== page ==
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DPChallenge Forums >> Business of Photography >> You or the Customer decides?
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01/29/2011 05:20:12 PM · #1
So, a little while ago I had my first paid photography assignment, when I took Senior Portraits for a friends sister.
I didn't really know how to go about it, so what I did was sort through the pictures and took out all of the obviously blurred or flawed pictures. Then I gave her all of the rest of the original images as jpegs on a CD, and also included 5 edited pictures, two chosen by her and three chosen by me. I basically gave those to her both to use but also as an example of how the other originals could be processed if she so choosed.
I then asked her to get back to me if she chose one picture in specific that she wanted to print and send to people, and I would do a closer job editing it.

I am now pretty frustrated, because the two photos she chose are ones that I would deem one of the worst of the bunch. The focus is soft, and in one of them the background is completely blown out.
Since I have already done work on the images, and since I have already gotten paid, I am just going to do it her way and edit those pictures for her, even though I don't think they represent my abilities in the fullest, and even though I feel like there are waaaaaay better pictures that she didn't choose.

Now my question, in order to learn for the future. How do you do the "giving edited pictures to the client"?
Do you let your client choose the photos?
Do you choose the photos?
Do you give both edited and the rest as originals, or does the client only receive a few edited pictures?
Do you edit them as you please, or give the client options?
Based on what you have read on how I did it this one time, do you have any suggestions of how I should do it differently?

Any advice would be appreciated.
I think the girl I took these pictures for is satisfied, but I personally am not satisfied with the work, and would therefore like to improve for next time, especially on the business running side of the photography
01/29/2011 05:25:26 PM · #2
You look at pictures with a "photographer's eye." (Look through a magazine -- do you think "that model is pretty" or do you start analyzing the techniques and trying to figure out the lighting? I suspect probably the latter, even if you don't realize it.)

Your customers look at it through "sentimental" eyes, for lack of a more sophisticated term.

Inevitably, the customer will pick something different than the photographer, it seems.
01/29/2011 06:00:45 PM · #3
I go thru and as you did, get rid of the obvious ones, blurry and flawed pictures.
Then I pick what I consider to the best ones, hopefully around 20 - 30 and I edit them the way I see fit.
Then I give the client the option to choose from those.

Don't put any out there that you wouldn't want any to use.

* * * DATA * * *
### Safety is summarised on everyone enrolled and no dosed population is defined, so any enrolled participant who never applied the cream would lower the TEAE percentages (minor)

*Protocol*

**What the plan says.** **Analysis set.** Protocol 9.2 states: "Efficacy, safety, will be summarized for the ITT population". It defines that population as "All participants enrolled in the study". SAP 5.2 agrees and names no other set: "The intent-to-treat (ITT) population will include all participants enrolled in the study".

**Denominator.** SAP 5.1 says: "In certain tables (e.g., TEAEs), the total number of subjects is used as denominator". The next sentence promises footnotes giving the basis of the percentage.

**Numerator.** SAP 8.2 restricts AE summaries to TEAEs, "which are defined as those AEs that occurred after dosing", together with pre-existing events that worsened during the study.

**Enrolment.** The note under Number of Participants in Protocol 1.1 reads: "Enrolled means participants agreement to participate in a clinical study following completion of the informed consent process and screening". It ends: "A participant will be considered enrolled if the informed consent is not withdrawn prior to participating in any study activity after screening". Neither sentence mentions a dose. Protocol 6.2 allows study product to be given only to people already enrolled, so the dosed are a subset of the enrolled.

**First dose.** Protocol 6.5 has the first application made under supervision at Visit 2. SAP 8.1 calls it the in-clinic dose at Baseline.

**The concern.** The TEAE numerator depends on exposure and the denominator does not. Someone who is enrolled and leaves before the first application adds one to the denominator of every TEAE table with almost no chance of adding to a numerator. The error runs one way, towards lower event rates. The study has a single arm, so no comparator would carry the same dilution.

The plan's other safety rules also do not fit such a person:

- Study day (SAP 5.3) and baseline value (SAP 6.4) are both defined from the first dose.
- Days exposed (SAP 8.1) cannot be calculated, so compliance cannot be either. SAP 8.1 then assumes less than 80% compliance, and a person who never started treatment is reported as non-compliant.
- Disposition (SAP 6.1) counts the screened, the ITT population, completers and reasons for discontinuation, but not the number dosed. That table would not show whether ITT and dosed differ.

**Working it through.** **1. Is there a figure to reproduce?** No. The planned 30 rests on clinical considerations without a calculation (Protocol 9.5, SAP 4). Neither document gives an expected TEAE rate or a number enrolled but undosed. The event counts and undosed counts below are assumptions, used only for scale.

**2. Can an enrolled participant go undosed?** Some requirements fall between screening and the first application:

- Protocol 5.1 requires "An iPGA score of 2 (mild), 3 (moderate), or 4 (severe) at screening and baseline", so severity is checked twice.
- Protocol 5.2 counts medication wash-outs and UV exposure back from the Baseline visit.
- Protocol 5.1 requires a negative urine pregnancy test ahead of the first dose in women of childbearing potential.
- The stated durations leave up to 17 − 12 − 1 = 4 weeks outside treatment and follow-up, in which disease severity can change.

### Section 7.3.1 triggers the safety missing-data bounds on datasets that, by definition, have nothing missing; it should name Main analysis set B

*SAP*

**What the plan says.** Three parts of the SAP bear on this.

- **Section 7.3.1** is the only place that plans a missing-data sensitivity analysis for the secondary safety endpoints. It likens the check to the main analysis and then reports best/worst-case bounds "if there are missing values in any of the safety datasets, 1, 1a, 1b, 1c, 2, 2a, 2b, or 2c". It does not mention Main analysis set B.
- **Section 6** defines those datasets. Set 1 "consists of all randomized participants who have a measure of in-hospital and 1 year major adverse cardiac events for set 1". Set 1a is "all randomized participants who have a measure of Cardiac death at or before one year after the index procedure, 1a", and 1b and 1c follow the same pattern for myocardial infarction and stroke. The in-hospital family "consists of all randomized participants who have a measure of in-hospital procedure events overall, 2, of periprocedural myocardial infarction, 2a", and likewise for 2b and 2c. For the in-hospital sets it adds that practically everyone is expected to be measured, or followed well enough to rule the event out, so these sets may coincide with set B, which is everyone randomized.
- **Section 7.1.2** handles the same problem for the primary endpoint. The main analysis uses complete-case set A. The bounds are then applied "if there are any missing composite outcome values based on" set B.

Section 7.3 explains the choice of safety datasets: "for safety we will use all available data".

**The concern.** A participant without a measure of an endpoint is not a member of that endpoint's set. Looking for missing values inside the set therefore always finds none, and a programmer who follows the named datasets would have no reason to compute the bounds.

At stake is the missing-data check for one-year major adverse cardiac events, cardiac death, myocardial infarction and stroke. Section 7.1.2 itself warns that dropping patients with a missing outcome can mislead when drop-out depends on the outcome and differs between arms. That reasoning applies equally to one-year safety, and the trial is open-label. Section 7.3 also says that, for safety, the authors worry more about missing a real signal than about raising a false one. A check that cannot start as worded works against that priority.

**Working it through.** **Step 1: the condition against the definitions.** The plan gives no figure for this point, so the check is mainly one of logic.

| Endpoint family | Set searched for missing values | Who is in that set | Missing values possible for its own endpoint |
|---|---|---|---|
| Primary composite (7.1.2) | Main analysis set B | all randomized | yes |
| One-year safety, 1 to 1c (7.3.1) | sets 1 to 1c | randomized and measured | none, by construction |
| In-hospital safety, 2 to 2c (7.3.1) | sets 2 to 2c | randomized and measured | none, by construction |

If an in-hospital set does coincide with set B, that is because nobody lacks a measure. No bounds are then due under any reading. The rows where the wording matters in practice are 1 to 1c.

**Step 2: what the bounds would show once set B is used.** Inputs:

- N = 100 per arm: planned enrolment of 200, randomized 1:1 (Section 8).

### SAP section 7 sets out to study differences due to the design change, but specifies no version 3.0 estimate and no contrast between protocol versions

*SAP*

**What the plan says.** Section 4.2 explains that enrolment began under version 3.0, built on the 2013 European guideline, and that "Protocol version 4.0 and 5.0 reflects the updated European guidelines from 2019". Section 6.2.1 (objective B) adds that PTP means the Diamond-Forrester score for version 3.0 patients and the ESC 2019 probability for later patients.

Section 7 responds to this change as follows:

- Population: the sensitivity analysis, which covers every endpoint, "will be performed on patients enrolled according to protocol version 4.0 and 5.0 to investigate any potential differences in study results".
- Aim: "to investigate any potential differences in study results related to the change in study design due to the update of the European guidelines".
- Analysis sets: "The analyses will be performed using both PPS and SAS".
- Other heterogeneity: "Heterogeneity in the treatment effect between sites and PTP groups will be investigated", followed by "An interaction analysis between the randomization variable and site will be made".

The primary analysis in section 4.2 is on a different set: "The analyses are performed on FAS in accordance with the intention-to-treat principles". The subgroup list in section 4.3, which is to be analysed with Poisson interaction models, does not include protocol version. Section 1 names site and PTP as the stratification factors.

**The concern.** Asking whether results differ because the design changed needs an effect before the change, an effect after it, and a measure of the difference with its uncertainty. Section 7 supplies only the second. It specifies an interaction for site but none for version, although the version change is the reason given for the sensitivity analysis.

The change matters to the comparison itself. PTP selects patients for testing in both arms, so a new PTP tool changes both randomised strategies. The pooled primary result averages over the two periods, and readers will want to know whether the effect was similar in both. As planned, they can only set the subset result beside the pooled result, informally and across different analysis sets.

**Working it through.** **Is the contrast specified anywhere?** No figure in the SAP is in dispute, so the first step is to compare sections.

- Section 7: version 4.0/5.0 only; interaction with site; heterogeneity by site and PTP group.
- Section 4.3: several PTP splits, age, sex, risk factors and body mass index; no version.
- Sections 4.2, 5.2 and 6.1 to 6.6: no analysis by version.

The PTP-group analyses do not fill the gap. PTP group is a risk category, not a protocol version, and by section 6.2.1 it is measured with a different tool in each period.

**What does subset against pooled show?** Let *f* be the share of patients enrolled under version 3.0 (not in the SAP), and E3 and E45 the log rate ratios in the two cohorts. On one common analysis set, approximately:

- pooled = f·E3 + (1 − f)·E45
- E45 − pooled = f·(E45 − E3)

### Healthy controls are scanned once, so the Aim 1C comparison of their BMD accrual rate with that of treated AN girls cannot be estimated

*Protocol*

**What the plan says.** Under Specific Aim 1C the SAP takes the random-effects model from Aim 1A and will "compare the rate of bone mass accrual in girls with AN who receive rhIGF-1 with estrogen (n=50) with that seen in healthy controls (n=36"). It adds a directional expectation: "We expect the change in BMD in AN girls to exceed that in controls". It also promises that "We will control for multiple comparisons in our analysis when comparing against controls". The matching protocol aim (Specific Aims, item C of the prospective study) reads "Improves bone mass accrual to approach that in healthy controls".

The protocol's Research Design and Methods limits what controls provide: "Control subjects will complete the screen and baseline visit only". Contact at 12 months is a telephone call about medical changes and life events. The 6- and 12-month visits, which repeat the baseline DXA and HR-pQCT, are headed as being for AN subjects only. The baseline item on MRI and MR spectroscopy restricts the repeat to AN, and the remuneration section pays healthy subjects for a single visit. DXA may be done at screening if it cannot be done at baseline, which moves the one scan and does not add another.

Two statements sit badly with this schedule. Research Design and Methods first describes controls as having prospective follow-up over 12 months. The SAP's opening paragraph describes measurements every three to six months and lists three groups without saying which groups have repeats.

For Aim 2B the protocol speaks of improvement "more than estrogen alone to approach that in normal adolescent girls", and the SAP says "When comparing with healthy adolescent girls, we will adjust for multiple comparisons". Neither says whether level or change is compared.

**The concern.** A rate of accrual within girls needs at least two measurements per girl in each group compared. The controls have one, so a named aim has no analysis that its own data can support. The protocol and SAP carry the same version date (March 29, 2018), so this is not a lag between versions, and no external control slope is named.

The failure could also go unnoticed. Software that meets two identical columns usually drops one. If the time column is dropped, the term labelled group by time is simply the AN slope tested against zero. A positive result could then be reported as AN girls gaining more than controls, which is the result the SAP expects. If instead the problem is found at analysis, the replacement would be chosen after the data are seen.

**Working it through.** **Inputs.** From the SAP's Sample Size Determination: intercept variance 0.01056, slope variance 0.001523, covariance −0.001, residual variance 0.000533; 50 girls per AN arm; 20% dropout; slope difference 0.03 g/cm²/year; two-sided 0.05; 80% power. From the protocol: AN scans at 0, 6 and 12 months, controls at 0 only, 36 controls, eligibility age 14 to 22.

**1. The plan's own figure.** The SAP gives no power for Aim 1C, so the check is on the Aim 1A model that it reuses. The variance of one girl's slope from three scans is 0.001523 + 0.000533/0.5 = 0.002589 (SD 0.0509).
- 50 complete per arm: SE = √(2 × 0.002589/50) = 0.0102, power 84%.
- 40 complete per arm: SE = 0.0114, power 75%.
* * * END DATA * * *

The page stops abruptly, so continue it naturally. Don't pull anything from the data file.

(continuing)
I made that mistake with some football pics for the yearbook. They asked if they could use what I made - I had shot the entire season and was so tired of football when they requested them that I dumped them all on a flashdrive and told them to use what they wanted. I have since regretted that as they are going to give me a small add in the yearbook with a "thanks" for letting them use my photos and I'm afraid they are going to pick ones that I would deem as trash.
So now they are asking for wrestling pictures....I won't make that mistake this time.
01/29/2011 06:28:09 PM · #4
This can also be an issue at the shoot: I learned not to step thru all the images on the LCD for folks, but just to show them a few good ones. I've had trade-for models who expect me to retouch EVERY shot they saw, and seem disappointed that I "only" gave them 10-15 retouched shots.

I will downselect, upload some small, unedited shots and let them pick a few, but I am very careful to make sure that I don't put any out for selection that I would not want my name on.

For paying clients, one has to be bit more flexible in letting them choose favorites--sometimes the moment is what matters to them, not the technicals. Usually, you can find a way in post to make it look like you meant to do it that way :-)
01/29/2011 06:29:19 PM · #5
Originally posted by Luci11e:

I go thru and as you did, get rid of the obvious ones, blurry and flawed pictures.
Then I pick what I consider to the best ones, hopefully around 20 - 30 and I edit them the way I see fit.
Then I give the client the option to choose from those.


ditto - and I let the client know my processes from the beginning so they don't expect to see 200 edited photos
01/29/2011 07:11:32 PM · #6
Never put anything in writing that you don't want to come back and haunt you.

Never let photos out into the world that you don't want to come back and haunt you.
01/29/2011 07:46:56 PM · #7
Originally posted by vawendy:

Never let photos out into the world that you don't want to come back and haunt you.


Now that sounds scandalous...got some shots out there you don't want others to ever see Wendy?? :P
02/03/2011 06:45:10 AM · #8
I have shot a couple military balls. I do a quick edit and crop on Lightroom and post the good ones (blurry, eyes closed, ect are not posted). It really does surprise me what the customers pick sometimes. I edit the ones they pick further before I send them out. 8x10 or larger prints get the faces touched up. I also offer downloads of the photo in three Mb sizes (1Mb, up to 4Mb, and full size if the shot is larger than 4Mb) The clients know that the digital downloads are not processed any further, they get what is posted.
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